Five players were sidelined by concussion during this month’s opening two Tests between England and Australia. Cases are being picked up that may have been overlooked in the past. The identification process is improving and there is now a 12-day stand-down period, but Lipman believes it is still not enough.

‘It has to be a positive that all these cases are getting picked up. When I was playing, we were assessed by the doctor the next day and it basically came down to how you were feeling. If you’re about to play a Test against Australia you don’t say you’re not feeling well. Nowadays they’ve taken the power out of the players’ hands. That’s a step in the right direction.

‘The collisions are bigger now. Everyone’s bigger, stronger, faster. The England front row is dynamite. They’re the best English front row I’ve ever seen. Everyone is playing fast. People are going to knock out. You can’t change that. If there’s no clear attempt to take your head off, a yellow card is probably fair. What you can change is how they are treated after.

The former England star admitted his children don't yet know what dementia means

The former England star admitted his children don’t yet know what dementia means

‘I don’t think 12 days is enough for a severe concussion because those symptoms can go on for a long time. If you come back too early then you put yourself at more risk. For a severe concussion it’s got to be a month, hasn’t it?

‘If I tweak my hammy I’m out for a month and no one raises an eyebrow. The thing is that your brain isn’t visible. We need to change the mindset in a male team environment so you can put your hand up and say, ‘I’m not OK’.’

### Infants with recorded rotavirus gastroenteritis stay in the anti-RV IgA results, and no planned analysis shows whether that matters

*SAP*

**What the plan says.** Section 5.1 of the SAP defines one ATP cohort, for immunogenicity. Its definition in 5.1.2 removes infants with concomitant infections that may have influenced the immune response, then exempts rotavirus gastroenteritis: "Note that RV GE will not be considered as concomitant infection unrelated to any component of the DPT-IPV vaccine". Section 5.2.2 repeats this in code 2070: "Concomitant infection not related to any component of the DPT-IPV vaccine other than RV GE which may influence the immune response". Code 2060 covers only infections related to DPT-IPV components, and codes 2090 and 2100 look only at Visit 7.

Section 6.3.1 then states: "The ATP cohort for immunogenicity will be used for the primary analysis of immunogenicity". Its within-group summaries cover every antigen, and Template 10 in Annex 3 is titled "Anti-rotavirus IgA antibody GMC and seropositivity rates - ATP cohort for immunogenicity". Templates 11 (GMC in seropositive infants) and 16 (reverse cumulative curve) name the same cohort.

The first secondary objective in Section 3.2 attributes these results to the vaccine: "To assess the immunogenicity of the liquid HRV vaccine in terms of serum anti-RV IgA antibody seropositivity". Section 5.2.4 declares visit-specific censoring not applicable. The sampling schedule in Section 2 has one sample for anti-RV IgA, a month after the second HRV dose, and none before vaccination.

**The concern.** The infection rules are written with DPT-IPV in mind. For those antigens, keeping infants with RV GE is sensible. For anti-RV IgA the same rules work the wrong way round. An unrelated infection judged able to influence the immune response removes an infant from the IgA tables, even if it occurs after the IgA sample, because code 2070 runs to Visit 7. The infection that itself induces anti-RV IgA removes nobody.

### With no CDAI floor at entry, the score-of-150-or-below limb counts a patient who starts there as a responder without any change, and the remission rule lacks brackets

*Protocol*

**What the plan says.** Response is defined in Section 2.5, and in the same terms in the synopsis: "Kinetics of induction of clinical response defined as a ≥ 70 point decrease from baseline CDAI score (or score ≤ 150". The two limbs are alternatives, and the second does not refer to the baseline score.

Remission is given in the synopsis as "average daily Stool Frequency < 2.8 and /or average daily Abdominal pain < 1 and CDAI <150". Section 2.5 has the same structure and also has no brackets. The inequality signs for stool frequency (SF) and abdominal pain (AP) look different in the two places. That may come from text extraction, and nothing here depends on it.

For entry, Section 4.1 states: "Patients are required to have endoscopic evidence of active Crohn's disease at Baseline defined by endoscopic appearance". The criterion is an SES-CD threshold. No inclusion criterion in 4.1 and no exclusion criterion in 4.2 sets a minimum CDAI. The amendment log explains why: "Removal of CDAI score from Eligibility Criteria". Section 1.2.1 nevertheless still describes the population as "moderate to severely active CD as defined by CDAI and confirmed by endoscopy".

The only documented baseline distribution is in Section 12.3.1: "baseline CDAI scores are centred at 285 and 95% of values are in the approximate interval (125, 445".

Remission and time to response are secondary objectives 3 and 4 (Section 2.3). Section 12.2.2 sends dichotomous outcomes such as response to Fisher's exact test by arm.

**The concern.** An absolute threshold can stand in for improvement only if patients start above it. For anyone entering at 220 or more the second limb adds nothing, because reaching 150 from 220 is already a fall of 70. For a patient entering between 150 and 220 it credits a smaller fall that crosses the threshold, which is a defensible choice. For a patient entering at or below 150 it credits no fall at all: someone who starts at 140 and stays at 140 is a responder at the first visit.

Despite the impact it has had on his later life, Lipman still holds the sport close to his heart. His England jersey from him is hung up at his home from him and he was recently sent the shirt from his centenary Bath appearance, having spent six years at the club up to 2009.

Awarded 10 international caps, his eyes light up while talking about Marcus Smith, comparing him to Danny Cipriani, almost in awe of their natural feel for the game. ‘I love it,’ he says.

How deep his love runs will be tested in a couple of years, when his son becomes old enough to sign up down the local rugby club.

‘My son is a mad man. Kamikaze kid. I dare say he’ll want to play. It will be a bloody scary conversation. I’m not going to stop him doing something if he loves it, but I’ll just want him to be aware of the risks and I will make damn sure there’s a duty of care.’

‘If the clock turned back to when I was 21 and my dad said, ‘You can play professional sport but you’ll be diagnosed with early onset dementia and CTE by the age of 40′, what would I say? Would I do it all again? No. I’d prefer a long healthy life with my family over a neurodegenerative disease.’